Disadvantages of an HSA
Of course, the biggest disadvantage of an HSA is that ultimately, it's a health plan that involves entirely your own money, whether out of pocket or out of your paycheck.
Meanwhile, even before utilizing your HSA you're paying a lot out of pocket, since an HSA only comes with a high-deductible health plan. Your monthly premiums will be lower, but your high deductible and HSA is an awful lot of your own money.
If you're saving money in your HSA in the event of a medical emergency, you'll certainly feel relief that you have some funds stored away. Of course, if you encounter a real medical emergency that forces you to use the money in your HSA, will it be enough? Medical costs continue to rise, and while many forms of surgery qualify as a relevant medical expense, it may not be enough to keep you from having to pay a large chunk of the costs out of pocket.
You also may be surprised to find that something you assumed qualified as an HSA-covered medical expense isn't necessarily covered. Maybe you had heard that counseling was a qualified expense, but when you take a closer look it could turn out that the sort of counseling you're looking for (say, marriage counseling) isn't necessarily a qualified expense.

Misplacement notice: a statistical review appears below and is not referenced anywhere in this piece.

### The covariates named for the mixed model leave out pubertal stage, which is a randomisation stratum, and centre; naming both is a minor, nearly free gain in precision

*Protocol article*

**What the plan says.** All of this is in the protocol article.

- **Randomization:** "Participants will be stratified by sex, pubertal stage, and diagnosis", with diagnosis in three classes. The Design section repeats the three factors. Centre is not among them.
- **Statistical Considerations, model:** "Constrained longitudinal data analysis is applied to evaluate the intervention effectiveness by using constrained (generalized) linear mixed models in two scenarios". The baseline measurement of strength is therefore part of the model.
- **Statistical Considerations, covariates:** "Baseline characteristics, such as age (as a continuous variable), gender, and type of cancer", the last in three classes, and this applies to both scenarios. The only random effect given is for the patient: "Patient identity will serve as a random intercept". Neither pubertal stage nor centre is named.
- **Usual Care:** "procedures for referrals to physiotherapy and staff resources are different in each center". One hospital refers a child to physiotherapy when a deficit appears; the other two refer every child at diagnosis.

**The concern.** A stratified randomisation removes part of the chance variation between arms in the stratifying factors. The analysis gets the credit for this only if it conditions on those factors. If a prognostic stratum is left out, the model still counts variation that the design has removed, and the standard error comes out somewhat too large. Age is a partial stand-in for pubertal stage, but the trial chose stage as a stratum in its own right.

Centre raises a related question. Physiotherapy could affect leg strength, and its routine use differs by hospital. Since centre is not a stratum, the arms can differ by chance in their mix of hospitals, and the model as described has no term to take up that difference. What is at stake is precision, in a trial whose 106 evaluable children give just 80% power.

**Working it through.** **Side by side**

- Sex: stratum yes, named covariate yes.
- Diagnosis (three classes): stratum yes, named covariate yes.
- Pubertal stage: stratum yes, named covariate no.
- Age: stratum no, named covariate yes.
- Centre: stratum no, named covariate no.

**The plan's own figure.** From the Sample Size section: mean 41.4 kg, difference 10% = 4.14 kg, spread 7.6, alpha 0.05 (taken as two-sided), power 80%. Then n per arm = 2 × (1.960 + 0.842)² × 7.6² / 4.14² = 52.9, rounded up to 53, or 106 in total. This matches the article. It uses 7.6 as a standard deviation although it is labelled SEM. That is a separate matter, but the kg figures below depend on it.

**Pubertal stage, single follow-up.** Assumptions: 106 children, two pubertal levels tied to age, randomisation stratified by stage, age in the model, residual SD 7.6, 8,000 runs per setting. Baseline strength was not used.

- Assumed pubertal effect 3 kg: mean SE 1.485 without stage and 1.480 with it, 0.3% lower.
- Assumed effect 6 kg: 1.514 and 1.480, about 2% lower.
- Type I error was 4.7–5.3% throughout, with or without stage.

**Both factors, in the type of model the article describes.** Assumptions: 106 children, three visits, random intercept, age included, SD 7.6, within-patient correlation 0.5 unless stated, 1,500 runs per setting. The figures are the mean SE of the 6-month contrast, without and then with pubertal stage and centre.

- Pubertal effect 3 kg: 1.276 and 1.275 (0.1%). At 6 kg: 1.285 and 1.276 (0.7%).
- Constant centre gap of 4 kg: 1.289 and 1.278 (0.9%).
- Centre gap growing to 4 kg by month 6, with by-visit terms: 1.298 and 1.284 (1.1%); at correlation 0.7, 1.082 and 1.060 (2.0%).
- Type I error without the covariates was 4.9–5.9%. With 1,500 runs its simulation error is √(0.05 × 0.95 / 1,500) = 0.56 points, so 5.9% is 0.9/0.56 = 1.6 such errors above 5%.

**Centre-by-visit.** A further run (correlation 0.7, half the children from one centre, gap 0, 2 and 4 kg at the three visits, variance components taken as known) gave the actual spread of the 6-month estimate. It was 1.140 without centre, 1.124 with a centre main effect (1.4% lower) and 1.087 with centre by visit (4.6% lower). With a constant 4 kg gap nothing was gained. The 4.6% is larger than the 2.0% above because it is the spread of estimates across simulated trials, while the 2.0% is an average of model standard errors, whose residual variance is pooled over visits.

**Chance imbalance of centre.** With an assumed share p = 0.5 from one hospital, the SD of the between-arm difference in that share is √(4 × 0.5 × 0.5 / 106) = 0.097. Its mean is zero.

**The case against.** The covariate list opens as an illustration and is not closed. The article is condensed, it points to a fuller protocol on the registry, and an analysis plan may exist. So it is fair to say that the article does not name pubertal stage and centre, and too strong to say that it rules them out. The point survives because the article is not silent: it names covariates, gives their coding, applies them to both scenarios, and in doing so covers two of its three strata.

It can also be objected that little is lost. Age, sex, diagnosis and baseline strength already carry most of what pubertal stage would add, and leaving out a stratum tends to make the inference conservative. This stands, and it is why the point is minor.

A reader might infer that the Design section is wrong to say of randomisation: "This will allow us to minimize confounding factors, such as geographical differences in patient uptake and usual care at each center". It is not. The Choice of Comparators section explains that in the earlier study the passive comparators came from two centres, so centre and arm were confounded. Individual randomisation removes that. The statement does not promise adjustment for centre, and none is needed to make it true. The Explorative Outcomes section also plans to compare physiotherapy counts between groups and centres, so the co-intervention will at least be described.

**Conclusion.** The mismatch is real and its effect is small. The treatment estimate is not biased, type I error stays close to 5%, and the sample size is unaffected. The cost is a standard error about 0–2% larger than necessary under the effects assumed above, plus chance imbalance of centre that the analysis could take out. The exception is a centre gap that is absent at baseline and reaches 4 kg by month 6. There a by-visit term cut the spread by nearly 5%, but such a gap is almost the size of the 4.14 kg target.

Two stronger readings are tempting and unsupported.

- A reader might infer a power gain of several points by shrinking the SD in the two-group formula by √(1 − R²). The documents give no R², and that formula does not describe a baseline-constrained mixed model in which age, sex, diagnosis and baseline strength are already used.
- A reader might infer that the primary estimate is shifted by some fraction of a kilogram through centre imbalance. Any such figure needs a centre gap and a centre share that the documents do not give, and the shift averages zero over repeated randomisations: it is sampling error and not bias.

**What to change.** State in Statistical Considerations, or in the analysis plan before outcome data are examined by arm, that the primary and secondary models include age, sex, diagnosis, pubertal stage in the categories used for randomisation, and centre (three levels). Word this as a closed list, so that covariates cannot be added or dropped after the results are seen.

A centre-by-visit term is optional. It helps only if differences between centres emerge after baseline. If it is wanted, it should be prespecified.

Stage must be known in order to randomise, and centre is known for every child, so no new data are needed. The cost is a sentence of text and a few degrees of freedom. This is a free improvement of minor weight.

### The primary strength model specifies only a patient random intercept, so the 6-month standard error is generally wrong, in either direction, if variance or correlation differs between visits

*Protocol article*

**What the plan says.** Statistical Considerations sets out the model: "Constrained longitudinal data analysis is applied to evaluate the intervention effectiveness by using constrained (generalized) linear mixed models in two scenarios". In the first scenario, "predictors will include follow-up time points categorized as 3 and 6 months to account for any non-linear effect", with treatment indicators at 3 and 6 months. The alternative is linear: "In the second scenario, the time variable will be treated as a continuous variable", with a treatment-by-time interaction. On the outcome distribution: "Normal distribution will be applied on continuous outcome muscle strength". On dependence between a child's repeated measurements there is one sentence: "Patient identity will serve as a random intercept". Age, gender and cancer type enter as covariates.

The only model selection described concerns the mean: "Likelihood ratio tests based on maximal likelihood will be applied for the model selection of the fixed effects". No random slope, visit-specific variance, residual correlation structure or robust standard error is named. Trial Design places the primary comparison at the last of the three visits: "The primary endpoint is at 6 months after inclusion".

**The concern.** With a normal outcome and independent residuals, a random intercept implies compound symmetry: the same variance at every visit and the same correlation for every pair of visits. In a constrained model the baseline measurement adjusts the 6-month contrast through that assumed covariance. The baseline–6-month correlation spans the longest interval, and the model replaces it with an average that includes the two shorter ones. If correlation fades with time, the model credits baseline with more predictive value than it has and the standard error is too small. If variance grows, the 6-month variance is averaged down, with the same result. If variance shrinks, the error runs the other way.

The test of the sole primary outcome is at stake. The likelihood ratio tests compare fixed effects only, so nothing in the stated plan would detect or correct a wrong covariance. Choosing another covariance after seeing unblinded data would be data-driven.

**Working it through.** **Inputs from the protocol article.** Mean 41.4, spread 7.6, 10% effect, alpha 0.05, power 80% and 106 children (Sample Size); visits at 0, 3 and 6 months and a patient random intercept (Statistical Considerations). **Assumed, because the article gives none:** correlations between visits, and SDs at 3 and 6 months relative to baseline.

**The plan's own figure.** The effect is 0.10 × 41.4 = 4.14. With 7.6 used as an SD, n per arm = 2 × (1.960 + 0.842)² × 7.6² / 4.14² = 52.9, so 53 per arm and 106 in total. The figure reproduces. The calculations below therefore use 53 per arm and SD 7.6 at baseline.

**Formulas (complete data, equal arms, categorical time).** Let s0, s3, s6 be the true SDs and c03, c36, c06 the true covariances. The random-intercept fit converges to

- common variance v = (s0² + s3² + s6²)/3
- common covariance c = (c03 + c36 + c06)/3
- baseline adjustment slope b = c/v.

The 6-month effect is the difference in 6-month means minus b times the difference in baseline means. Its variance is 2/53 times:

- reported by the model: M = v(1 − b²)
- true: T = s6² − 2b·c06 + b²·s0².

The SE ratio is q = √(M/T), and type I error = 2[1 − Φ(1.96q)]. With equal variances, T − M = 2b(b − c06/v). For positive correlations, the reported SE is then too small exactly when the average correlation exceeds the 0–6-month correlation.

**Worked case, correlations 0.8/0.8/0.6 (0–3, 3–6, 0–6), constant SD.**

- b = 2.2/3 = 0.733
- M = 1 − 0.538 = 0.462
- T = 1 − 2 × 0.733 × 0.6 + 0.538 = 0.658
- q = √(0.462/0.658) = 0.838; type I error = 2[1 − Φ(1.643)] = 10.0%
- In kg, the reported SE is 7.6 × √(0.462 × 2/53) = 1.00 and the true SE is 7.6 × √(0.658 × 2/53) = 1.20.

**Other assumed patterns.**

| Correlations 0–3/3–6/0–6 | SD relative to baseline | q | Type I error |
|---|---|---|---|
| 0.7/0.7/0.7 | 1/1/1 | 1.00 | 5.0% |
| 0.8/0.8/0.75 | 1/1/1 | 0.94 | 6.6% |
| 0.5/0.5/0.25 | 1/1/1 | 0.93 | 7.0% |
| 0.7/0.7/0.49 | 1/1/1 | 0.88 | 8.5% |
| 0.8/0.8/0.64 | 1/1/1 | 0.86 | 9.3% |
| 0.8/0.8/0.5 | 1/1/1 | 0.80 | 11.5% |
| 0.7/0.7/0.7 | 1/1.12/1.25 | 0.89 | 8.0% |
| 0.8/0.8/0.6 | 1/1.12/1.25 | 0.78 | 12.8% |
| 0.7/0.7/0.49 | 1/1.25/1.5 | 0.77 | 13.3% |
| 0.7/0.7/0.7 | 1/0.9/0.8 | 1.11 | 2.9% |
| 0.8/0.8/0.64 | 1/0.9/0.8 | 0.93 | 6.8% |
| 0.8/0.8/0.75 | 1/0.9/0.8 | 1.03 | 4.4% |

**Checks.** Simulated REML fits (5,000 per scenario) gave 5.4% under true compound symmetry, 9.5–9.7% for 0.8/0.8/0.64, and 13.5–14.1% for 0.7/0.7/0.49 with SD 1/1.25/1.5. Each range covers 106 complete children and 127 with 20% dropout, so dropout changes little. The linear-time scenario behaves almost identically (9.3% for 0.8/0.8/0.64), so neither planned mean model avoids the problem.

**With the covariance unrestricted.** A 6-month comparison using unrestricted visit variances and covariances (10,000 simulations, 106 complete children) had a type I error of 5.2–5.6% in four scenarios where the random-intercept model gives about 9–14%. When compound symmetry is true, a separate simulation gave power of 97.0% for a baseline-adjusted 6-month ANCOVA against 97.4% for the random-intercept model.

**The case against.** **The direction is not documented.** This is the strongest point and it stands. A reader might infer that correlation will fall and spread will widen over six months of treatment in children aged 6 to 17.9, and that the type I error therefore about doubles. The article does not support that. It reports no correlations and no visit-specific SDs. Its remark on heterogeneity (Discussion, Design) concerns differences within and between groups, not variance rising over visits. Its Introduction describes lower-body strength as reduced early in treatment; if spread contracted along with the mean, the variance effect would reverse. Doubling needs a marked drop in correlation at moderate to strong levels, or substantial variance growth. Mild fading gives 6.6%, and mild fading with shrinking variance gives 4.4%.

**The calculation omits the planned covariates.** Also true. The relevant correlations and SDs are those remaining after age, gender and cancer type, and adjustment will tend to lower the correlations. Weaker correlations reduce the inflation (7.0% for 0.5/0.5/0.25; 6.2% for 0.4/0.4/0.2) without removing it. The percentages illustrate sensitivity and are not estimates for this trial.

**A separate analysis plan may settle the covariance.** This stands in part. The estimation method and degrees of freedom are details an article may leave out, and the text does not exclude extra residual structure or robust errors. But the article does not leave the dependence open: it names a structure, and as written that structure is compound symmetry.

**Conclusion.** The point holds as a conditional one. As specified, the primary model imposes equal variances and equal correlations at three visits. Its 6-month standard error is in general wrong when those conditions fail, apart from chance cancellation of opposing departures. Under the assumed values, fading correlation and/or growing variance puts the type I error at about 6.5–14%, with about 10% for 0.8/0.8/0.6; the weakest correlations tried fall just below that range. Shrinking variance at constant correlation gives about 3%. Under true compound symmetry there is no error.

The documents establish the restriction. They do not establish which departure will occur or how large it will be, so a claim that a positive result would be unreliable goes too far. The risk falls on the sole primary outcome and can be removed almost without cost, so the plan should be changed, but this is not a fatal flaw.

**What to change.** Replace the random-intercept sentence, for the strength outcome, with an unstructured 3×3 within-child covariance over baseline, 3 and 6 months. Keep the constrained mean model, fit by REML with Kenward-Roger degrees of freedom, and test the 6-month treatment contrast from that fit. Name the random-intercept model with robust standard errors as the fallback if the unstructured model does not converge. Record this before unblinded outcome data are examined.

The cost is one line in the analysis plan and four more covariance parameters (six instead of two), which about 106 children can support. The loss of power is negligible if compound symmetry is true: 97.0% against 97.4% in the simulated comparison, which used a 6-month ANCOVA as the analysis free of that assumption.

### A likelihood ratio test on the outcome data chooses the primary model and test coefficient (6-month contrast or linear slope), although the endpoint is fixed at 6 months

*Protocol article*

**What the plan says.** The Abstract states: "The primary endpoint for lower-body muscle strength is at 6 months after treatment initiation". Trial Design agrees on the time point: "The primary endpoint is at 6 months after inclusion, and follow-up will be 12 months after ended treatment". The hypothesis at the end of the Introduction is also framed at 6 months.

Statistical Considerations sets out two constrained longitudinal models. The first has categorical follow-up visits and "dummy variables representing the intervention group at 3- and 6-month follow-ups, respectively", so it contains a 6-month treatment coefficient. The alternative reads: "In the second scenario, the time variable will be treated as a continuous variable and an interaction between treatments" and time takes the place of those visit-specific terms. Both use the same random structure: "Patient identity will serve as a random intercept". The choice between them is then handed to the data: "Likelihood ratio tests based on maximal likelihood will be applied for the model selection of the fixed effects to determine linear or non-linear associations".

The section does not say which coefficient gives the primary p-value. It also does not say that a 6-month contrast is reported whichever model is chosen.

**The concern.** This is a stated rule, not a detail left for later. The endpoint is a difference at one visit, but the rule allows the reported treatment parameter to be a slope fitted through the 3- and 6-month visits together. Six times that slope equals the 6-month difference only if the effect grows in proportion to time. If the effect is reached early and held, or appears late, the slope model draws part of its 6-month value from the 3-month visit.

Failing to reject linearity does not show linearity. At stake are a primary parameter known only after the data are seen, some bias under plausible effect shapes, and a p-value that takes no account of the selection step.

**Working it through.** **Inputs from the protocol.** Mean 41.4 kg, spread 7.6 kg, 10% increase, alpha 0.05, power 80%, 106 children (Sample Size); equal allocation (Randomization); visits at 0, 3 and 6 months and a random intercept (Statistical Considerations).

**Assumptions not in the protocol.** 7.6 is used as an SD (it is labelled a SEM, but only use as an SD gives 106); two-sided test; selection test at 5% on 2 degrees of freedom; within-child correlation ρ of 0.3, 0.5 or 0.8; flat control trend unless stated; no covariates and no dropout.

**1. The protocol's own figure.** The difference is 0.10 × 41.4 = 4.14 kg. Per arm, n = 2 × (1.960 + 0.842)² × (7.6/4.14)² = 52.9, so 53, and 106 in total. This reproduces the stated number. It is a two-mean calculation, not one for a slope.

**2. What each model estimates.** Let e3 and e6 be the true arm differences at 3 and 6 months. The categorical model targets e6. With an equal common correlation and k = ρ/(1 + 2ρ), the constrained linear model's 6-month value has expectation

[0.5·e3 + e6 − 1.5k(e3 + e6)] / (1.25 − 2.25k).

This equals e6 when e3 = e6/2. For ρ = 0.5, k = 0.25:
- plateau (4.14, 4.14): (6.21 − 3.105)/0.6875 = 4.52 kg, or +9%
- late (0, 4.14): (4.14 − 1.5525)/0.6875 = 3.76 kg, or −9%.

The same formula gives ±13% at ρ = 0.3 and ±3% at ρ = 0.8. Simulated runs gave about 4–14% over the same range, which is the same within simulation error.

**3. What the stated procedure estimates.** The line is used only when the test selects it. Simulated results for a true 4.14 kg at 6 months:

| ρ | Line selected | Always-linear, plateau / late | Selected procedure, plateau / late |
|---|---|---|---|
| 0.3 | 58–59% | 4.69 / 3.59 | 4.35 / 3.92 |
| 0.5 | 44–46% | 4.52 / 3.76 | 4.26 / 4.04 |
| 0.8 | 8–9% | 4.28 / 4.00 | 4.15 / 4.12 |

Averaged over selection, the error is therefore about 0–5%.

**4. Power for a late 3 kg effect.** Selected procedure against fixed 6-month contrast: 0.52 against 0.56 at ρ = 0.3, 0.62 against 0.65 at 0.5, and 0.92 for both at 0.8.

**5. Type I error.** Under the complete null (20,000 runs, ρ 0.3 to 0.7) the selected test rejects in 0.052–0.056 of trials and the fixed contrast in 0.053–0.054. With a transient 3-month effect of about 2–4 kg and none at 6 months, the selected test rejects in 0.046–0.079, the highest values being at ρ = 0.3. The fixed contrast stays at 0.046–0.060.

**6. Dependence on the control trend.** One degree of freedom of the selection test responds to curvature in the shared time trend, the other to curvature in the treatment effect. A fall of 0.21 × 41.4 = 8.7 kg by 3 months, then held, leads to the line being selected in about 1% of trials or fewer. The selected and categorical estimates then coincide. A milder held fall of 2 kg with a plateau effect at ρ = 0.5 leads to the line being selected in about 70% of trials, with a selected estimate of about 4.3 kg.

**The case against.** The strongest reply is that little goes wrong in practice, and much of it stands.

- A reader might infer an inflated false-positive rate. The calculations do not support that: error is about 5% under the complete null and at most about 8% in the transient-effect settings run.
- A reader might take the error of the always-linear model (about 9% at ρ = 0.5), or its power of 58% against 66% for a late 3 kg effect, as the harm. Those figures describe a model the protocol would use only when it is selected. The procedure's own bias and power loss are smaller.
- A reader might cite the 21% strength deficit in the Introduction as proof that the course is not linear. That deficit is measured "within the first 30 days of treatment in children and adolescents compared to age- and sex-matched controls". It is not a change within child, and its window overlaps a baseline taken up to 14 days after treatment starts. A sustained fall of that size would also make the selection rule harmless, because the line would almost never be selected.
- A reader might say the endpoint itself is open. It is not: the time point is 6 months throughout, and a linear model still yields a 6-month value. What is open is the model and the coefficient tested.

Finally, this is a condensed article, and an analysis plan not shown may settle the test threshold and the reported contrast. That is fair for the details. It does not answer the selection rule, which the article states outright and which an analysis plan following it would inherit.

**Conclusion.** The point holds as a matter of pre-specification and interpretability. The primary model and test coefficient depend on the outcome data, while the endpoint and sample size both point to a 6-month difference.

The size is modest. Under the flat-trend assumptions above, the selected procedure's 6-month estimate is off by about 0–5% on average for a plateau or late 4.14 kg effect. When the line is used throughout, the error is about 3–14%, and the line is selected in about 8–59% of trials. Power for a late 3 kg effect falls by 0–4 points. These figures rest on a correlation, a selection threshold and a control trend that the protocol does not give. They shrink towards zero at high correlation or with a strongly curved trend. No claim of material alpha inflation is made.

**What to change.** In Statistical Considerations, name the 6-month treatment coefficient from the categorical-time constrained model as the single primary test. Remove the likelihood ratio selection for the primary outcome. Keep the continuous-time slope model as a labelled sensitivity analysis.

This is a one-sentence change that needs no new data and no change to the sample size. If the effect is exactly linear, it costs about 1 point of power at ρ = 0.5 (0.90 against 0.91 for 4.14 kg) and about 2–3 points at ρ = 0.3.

Though there are ways an HSA is more convenient than other sorts of savings accounts, it can still have a lot of tricky waters to navigate like that. Ultimately there is a lot advantageous and risky alike about an HSA; you need to do the research to determine if one is right for your specific needs.
How Much Should I Put in My HSA?
If you can afford to put in the maximum amount into your HSA without breaking the bank, it's recommended you do that to ensure something of a security blanket for your medical expenses.
In 2019, the maximum contribution for an individual in their HSA is $3,500. For a family, it is $7,000. If you are 55 or older, you are eligible to add in a "catch-up" contribution of $1,000, regardless of individual or family.
Of course, not everyone has thousands of dollars right now to store away for a medical emergency. Don't put in more than you can afford to - remember, if you have to take some out and you're under 65, that withdrawal is subject to a penalty. Look very hard at what it seems like your medical expenses could be this year or down the line, and work accordingly from there.